I referenced this book in my earlier post about “The Conqueror galley giveaway”: but in introducing the spring Open Letter titles, it definitely deserves it’s own entry.
The Discoverer is the final volume in the “Wergeland Trilogy,” a collection of three books—The Seducer and The Conqueror being their other two—by Jan Kjaerstad that focus on the life of Jonas Wergeland and the death of his wife Margrete.
In Kjaerstad’s universe, Wergeland is an ultra-famous Norwegian TV producer who created a series called “Thinking Big” about famous figures in Norway’s history. Everything’s going really well for him (more or less) until he returns home from a trip and finds his wife dead on the floor.
The three books in the series can be read independently of each other: each title recounts stories from Jonas’s life from a different person’s perspective, weaving together small events in hopes of explaining what happened to him. The Seducer builds up to the moment that he arrives home and finds his wife dead, and The Conqueror recounts his life story in light of the fact that he admitted in court to killing Margrete.
The Discoverer opens years later, after Jonas has been released from prison. The novel is narrated by both Jonas and his daughter, who are together on a voyage down the great Sognefjord with a group of young people working on a multimedia project to encapsulate all the history and importance of the Sognefjord. Which is interesting and relevant, since taken together, the three books in this trilogy attempt to create a new way of looking at the world, of processing information.
This novel is a bit different from the others—the chapters are much longer and tend to weave together a number of stories first encountered in the earlier books. One of Kjaerstad’s great strengths is his ability to sequence stories in a particular way to create a mosaic of Jonas’s life. If The Seducer is arranged like a fugue, and The Conqueror like a spiral, The Discoverer is most like a set of concentric circles. Not that it’s necessary to pay attention to this—each part is incredibly compelling and immediately draws the reader into Jonas’s complicated, fascinating life.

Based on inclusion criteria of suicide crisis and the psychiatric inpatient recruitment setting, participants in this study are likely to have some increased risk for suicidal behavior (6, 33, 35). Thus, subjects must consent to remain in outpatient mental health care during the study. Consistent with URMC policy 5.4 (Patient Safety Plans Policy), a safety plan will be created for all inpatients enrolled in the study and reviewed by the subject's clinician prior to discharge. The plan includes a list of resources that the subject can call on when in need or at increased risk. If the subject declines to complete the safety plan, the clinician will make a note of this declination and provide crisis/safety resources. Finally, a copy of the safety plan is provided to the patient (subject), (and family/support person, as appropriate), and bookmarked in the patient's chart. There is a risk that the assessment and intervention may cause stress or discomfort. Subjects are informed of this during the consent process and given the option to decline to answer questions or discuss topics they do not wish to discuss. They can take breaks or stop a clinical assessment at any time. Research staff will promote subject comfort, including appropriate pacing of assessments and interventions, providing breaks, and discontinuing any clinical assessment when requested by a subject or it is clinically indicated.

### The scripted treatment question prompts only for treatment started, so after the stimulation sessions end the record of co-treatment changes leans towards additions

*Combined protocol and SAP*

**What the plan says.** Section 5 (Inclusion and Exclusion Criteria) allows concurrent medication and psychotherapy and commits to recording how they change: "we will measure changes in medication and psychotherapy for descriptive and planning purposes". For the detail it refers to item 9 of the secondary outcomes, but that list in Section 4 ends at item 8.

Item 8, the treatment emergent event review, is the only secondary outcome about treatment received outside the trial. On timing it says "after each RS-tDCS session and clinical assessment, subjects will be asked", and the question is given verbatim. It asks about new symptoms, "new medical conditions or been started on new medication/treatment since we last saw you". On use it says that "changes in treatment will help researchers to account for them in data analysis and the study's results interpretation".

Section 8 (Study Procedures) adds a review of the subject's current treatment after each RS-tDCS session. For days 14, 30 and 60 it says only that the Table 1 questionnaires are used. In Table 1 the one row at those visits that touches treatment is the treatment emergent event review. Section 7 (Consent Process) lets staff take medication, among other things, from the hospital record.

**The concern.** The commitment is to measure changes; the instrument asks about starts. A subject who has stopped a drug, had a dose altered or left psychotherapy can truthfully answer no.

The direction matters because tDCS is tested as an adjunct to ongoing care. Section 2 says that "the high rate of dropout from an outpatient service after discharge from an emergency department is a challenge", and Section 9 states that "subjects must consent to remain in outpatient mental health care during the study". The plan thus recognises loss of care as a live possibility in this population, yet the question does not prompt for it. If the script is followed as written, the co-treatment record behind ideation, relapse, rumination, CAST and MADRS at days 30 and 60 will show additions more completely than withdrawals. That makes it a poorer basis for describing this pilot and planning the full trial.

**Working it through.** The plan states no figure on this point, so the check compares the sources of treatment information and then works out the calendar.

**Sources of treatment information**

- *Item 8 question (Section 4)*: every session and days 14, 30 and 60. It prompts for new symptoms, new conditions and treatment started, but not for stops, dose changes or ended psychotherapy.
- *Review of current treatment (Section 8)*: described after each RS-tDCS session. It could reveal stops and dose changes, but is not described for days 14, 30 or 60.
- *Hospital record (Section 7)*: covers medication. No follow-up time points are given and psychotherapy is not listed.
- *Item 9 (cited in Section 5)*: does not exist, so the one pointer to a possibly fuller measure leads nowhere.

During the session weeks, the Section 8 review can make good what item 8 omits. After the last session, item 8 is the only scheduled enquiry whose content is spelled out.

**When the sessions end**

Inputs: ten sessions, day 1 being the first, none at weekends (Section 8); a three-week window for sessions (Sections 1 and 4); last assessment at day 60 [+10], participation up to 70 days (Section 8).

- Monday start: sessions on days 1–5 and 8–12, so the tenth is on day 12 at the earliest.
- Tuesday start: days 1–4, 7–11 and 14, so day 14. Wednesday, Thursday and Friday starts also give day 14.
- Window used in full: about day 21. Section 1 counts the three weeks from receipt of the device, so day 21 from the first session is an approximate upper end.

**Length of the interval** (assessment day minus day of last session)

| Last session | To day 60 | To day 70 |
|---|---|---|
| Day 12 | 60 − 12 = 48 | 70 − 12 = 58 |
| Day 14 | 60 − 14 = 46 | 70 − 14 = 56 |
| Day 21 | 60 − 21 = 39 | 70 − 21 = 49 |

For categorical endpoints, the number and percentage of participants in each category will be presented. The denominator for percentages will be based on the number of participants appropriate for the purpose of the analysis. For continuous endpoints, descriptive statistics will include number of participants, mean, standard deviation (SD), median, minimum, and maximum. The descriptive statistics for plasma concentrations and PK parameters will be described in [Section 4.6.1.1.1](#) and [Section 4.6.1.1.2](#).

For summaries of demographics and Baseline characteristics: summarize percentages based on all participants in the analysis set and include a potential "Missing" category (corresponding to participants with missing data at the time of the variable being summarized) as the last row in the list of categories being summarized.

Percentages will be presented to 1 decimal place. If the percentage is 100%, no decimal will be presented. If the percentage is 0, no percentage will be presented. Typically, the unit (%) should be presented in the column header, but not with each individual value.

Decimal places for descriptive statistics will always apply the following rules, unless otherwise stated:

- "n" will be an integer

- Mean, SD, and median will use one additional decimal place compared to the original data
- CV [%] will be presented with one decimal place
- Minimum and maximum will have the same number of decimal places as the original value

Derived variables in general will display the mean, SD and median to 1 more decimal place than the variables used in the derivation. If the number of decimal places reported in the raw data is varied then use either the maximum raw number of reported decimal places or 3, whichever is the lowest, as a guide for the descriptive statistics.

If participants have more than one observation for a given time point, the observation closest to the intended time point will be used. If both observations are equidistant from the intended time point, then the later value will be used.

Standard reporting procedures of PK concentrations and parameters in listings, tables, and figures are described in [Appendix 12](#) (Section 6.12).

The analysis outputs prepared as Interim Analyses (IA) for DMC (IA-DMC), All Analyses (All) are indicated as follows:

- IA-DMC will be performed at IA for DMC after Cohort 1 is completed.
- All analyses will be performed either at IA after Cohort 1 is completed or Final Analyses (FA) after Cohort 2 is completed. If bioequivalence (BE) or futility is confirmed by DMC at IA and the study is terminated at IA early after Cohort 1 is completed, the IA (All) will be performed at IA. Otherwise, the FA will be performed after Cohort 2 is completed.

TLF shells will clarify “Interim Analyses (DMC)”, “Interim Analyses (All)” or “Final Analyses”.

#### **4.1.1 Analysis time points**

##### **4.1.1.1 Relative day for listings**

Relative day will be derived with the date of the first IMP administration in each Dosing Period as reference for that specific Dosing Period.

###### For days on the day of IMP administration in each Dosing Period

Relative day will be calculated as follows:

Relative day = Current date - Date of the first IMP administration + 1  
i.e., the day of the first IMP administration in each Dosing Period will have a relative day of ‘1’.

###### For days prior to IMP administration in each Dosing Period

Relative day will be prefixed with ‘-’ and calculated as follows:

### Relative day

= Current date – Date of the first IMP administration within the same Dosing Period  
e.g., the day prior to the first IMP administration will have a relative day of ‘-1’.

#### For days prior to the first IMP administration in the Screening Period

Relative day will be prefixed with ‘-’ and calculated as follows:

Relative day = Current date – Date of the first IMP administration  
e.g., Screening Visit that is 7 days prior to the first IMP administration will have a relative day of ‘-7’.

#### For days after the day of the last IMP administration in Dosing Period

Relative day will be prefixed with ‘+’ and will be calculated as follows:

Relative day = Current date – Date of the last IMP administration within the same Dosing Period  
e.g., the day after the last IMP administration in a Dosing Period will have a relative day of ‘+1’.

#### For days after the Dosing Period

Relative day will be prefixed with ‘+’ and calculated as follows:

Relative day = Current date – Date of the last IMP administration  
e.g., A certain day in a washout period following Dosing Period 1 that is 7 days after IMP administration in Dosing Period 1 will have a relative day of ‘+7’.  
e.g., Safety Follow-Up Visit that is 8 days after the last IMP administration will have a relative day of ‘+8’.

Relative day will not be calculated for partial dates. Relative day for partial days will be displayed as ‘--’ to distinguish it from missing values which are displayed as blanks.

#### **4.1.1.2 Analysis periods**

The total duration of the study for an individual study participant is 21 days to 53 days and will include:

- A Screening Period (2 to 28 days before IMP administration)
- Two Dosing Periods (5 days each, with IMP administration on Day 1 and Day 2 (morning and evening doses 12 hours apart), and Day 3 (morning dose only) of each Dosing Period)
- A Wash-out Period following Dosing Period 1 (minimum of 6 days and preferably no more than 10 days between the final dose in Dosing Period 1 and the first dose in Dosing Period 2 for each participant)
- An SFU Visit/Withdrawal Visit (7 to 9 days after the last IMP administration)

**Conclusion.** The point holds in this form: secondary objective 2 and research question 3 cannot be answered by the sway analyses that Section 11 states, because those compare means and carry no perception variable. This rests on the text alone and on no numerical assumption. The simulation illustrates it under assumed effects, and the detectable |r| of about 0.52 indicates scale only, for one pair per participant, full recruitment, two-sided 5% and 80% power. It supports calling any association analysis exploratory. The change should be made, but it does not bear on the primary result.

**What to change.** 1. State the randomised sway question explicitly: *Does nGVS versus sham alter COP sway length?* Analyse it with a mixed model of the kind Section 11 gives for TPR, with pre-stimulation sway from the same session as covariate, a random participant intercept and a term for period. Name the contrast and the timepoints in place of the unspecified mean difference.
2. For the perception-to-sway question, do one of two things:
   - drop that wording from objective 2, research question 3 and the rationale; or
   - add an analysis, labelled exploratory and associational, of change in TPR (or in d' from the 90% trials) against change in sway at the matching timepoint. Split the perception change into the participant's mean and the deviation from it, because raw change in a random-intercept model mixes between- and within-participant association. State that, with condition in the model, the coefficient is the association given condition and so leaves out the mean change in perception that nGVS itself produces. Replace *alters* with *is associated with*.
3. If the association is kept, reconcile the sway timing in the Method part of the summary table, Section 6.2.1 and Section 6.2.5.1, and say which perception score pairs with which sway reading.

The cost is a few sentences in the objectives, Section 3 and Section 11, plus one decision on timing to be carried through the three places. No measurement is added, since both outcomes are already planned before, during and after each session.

It’s hard to choose a favorite of these three books, but I agree with the translator Barbara Haveland that this novel is mindblowing, and alters everything that came before . . . And it’s not surprising that it won the Nordic Prize when it was first published in Norway.
Our entire spring catalog will be online in the very, very near future, but in the meantime, here’s an excerpt of The Discoverer, and you can find write-ups of four other spring titles by clicking here.
A man’s country may be cramped or vast according to the size of
his heart. I’ve never found my country too small, though that isn’t
to say my heart is great. And if I could choose it’s here. . .
The recent reissuing of several of Stig Dagerman’s novels by University of Minnesota Press has rekindled interest in his works, which have until now been little-known outside Sweden. Just twenty-four when he wrote A Burnt Child (here newly translated by. . .
Paul Klee’s Boat, Anzhelina Polonskaya’s newest bilingual collection of poems available in English, is an emotional journey through the bleakest seasons of the human soul, translated with great nuance by Andrew Wachtel. A former professional ice dancer(!), Polonskaya left the. . .
In Seiobo There Below, Lázló Krasznahorkai is able to succeed at a task at which many writers fail: to dedicate an entire novel to a single message, to express an idea over and over again without falling into repetition or. . .
There are curious similarities in three Italian mystery series, written by Maurizio de Giovanni, Andrea Camilleri, and Donna Leon.1
They’re all police procedurals, and all set in Italy: Naples, Sicily, Venice.
The three protagonists are Commissarios: Luigi Ricciardi, Salvo. . .
Poetry always has the feel of mysticism and mystery, or maybe this feeling is a stereotype left over from high school literature class. It is generally the result of confusion, lack of time committed to consuming the poetry, and the. . .
Our Lady of the Flowers, Echoic is not only a translation, but a transformation. It is a translation of Jean Genet’s novel Notre Dame des Fleurs, transmuted from prose to poetry. Originally written in prison as a masturbatory aid (Sartre. . .
Equal parts stoner pulp thriller and psycho-physiological horror story, a pervasive sense of dread mixes with a cloud of weed smoke to seep into every line of the disturbing, complex Under This Terrible Sun. Originally published by illustrious Spanish publishers. . .
From the start, Daniel Canty’s Wigrum, published by Canadian press Talonbooks, is obviously a novel of form. Known also as a graphic designer in Quebec, Canty takes those skills and puts them towards this “novel of inventory” and creates a. . .
Throughout his career—in fact from his very first book, Where the Jackals Howl (1965)—the renowned Israeli writer Amos Oz has set much of his fiction on the kibbutz, collective communities he portrays as bastions of social cohesion and stultifying conformity. . .